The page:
Over the last several years I have been asked about my thoughts on the Barclay’s iShares Silver Trust and this is something that has been discussed in our reports as well as many of the interviews that I have done. In 2009 Jim Puplava of www.FinancialSense.com and I discussed was that Barclays changed the words in the original prospectus from “Silver Bullion” to just “Silver,” which reading as a lawyer would, begs the question Why? To me it implies there might be other silver investments that count but are not necessarily bullion.
One benefit I stated early on is that the silver ETF eliminates two major problems of purchasing large quantities of silver.
- Where do I store it once I have bought it?
- How can I buy a large quantity at once in the “physical” market?
But I never will consider it to be a primary silver investment. Knowing that the SLV is ALWAYS cash settled should raise an eyebrow or two. Certainly the SLV was set up primarily for larger institutional types to participate in the silver market. The tax consequences are also something any investor would be smart to determine before making an investment.
On balance it does bring attention to the silver market, has provided much more participation into the metals market, and has a fairly low risk if all you want to achieve is a paper gain. But under no circumstances do I consider it to be a silver investment. SLV, as with a mining stock, futures or options contract, or anything else that you do not hold in your own hand, is a derivative!
There are other ways to buy silver that involve what I consider to be better alternatives, such as the Sprott Physical Silver Trust which allows the investor to take delivery of the real silver. Also, the Central Fund of Canada (CEF) does have the real silver and gold they report, but in this case you cannot take the metal you must settle in cash. James Turk and others have also addressed the unanswered questions about these ETFs in earlier interviews. In fact, when it finally was introduced into the investment arena a few years ago, I asked James to help me with some of the finer points on the SLV.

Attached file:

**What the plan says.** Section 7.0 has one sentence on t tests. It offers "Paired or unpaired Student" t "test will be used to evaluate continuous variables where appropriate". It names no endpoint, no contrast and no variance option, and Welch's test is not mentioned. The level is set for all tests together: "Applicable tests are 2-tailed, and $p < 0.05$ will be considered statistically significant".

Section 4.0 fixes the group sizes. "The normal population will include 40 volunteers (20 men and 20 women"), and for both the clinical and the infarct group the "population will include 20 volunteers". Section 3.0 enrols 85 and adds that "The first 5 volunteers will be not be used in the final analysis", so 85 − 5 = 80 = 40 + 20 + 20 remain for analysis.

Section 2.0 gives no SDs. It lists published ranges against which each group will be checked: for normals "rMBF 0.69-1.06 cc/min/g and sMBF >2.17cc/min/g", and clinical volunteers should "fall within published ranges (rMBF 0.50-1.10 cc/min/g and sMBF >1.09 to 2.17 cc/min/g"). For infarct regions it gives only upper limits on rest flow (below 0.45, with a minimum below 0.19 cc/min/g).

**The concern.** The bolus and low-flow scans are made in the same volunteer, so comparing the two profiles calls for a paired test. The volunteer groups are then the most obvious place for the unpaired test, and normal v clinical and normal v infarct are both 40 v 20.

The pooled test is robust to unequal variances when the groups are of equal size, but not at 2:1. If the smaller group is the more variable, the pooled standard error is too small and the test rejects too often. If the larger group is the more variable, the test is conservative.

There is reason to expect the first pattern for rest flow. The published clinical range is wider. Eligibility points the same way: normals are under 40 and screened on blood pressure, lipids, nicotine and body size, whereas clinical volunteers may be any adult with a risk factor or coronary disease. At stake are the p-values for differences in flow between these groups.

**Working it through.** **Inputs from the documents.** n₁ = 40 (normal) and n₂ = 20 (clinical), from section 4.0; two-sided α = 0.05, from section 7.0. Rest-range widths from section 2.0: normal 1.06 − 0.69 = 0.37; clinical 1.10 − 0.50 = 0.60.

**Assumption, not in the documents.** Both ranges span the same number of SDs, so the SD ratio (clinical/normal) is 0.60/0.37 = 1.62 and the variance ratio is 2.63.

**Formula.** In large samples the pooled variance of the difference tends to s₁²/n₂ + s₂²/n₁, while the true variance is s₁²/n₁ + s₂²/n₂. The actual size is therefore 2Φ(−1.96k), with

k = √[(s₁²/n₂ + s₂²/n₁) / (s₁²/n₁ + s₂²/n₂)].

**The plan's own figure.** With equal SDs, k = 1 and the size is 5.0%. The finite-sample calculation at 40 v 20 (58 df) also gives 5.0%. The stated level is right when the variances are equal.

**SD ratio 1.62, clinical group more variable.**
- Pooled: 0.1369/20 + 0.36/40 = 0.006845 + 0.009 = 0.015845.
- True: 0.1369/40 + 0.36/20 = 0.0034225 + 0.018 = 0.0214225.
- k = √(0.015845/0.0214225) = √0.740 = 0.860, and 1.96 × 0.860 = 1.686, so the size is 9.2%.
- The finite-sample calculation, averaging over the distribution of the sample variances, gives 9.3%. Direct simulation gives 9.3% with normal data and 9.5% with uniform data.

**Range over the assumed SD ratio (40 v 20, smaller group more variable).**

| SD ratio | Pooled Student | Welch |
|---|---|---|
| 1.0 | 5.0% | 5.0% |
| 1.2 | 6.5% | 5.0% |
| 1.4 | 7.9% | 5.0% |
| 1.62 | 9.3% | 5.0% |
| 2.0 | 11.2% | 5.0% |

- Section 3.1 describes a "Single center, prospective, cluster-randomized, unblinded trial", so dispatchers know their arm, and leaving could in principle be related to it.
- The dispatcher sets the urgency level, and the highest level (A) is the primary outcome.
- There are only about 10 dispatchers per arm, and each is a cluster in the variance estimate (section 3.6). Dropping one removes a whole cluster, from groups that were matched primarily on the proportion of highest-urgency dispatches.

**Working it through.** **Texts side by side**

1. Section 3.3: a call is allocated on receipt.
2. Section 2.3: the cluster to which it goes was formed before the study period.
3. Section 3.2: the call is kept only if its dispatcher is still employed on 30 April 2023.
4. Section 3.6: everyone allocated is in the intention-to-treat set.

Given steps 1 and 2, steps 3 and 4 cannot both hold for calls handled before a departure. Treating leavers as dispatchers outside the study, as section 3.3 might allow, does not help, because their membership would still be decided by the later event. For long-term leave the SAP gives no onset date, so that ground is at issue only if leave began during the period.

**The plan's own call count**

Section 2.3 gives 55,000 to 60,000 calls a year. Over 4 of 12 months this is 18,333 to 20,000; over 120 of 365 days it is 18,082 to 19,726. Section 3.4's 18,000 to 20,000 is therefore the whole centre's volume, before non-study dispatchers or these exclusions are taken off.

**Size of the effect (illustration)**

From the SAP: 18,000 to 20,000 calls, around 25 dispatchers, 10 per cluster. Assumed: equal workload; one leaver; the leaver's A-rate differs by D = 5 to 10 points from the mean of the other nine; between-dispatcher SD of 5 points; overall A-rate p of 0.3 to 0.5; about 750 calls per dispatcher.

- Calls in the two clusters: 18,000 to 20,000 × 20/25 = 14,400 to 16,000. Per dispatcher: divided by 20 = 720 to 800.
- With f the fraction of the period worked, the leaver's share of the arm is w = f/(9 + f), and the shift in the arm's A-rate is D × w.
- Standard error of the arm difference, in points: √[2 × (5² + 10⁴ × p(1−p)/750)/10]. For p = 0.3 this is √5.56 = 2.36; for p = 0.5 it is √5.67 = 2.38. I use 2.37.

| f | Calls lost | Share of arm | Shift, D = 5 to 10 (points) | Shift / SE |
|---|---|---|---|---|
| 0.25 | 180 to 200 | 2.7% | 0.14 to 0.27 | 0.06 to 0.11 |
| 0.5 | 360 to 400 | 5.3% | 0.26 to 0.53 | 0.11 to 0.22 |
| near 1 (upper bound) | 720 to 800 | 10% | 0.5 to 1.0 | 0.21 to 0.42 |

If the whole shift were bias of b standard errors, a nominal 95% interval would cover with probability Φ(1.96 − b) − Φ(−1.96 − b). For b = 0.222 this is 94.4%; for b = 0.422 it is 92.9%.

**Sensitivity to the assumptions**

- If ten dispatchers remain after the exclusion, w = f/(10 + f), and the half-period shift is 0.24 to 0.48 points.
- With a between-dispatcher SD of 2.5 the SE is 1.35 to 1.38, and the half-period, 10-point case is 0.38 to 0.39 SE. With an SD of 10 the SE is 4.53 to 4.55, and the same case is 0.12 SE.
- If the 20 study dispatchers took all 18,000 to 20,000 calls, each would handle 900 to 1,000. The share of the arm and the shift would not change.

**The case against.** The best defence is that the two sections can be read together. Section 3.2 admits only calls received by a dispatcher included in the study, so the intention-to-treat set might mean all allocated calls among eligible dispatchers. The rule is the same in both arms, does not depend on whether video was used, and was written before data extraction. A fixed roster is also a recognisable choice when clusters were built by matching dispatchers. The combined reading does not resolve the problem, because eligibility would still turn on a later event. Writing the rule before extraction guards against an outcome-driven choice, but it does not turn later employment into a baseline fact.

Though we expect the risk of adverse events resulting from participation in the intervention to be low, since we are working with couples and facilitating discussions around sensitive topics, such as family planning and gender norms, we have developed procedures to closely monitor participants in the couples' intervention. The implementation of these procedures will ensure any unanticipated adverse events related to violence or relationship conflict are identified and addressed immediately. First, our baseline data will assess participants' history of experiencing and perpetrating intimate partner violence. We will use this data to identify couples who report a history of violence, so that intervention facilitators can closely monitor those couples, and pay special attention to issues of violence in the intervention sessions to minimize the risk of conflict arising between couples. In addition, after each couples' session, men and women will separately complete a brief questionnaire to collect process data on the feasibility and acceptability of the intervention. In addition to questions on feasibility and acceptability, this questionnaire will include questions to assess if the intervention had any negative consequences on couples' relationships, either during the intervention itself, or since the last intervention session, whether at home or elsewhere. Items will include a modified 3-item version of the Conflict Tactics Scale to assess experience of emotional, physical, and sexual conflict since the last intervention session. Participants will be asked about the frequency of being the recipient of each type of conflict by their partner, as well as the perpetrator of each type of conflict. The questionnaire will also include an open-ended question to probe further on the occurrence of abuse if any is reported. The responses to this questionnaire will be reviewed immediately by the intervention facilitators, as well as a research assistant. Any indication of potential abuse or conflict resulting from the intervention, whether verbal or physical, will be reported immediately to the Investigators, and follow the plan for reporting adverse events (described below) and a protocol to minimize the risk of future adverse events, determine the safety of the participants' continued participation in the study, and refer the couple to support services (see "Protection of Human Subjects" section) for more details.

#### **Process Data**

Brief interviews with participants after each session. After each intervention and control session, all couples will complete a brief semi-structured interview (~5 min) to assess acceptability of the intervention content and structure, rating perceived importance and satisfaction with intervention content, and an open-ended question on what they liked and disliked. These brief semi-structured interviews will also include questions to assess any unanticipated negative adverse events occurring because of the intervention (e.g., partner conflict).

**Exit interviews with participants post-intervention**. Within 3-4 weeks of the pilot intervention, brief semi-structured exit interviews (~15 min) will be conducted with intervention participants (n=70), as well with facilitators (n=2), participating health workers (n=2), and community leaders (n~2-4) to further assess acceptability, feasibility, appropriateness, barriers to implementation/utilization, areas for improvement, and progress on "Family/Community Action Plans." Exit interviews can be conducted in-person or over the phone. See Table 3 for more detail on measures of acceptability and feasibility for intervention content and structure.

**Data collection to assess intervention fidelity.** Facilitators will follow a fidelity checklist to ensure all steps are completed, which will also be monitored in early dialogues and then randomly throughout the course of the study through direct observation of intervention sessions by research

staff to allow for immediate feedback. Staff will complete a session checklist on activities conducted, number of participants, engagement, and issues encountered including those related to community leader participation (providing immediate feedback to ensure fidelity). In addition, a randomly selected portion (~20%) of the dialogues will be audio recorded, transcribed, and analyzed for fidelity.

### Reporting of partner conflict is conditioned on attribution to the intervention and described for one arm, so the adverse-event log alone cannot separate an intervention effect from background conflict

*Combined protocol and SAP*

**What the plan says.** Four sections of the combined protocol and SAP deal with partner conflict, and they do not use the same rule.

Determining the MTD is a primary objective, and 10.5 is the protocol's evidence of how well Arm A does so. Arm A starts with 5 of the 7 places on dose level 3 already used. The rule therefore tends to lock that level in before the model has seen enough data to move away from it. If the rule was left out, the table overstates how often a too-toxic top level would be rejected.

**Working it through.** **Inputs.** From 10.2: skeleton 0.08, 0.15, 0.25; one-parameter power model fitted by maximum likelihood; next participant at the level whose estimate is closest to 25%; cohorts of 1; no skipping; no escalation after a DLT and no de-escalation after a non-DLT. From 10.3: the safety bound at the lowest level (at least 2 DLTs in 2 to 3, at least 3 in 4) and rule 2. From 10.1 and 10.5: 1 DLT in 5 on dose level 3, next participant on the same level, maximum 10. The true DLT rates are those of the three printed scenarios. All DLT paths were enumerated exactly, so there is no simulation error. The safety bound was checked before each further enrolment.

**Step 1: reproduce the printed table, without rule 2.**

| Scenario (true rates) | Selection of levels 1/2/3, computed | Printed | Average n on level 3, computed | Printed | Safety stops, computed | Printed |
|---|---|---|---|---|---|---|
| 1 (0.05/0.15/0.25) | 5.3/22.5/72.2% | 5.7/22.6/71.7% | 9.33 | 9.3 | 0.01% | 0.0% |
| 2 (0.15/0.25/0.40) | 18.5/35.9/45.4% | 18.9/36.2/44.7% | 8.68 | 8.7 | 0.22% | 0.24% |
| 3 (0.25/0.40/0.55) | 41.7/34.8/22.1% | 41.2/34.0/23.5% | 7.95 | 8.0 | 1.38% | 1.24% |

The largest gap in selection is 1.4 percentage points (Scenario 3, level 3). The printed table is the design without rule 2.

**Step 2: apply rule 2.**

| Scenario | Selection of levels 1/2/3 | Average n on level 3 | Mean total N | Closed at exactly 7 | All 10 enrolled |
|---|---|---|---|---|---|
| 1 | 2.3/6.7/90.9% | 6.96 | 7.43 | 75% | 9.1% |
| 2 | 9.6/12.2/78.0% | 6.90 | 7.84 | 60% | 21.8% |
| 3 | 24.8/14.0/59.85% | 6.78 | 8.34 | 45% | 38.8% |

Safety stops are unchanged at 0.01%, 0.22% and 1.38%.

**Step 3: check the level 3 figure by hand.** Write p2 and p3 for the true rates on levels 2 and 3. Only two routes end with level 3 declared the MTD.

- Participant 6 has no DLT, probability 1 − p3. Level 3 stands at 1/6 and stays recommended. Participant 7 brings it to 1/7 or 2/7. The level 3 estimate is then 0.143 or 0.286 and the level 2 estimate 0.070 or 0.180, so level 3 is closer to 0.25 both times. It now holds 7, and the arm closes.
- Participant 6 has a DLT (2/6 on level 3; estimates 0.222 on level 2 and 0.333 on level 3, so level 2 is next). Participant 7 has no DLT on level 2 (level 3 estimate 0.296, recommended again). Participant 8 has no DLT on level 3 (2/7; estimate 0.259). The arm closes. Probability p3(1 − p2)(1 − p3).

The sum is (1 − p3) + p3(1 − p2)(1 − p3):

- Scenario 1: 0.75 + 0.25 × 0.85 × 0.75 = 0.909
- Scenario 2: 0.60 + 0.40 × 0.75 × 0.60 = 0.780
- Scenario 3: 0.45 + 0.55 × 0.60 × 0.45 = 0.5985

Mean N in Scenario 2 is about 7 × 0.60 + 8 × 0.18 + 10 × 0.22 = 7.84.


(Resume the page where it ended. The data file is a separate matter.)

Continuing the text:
As many others and I have pointed out numerous times, there are bar lists and the bars are likely real and do exist. During the interview with Jim Puplava, I gave one of numerous possibilities that could put bars into “inventory” and yet still have several claims against them. Again, the issue with them is whether the ETF really owns them free and clear or they are encumbered or otherwise compromised.
Another point is, the SLV can be “shorted” and this silver does not have to exist in inventory.
Let us think about the paper precious metals markets; in my case obviously it would be focused on silver. I imagine myself standing in a large football stadium—something like the Rose Bowl would do nicely—and all participants with silver holdings (metal or paper) of one thousand ounces or greater fill the stadium. I draw a line at the fifty-yard line. I take all the silver on paper and place it on one side of the fifty-yard line; all the physical silver we place on the other side of the fifty-yard line. Then I calculate the value of each side.
Guess what! The dollar amounts of the two sides will not match—not even close—I guarantee it! There is far more paper silver than physical silver. This can easily be proven and has, by some of my earlier articles and by numerous other writers in this space. In fact some of the best known in the precious metals space have told the CFTC that the ratio of paper silver to physical silver is about 100 to 1.
The controversy surrounding the gold and silver ETFs continues and there are proponents both for and against the GLD and SLV. In an effort to remain consistent personally, my original “take” on the silver ETF remains, which is to state that any “investment” involving silver would have an overall positive effect because it would draw more and more attention to both professional and private investors that indeed silver is not only a worthwhile investment but also has all the monetary qualities of gold and has an industrial component that will remain, under any economic conditions.
For a good presentation of differing viewpoints, I suggest reading A Problem with GLD and SLV ETFs, by Trace Mayer, whose interview I conducted in Phoenix at the Silver Summit.
The bottom line is you can trust silver in your hand that you own. As far as Silver Trust’s are concerned not all of them are created equally. Be careful and due your own investigation, saving a little money to get a better deal may end up being a raw deal.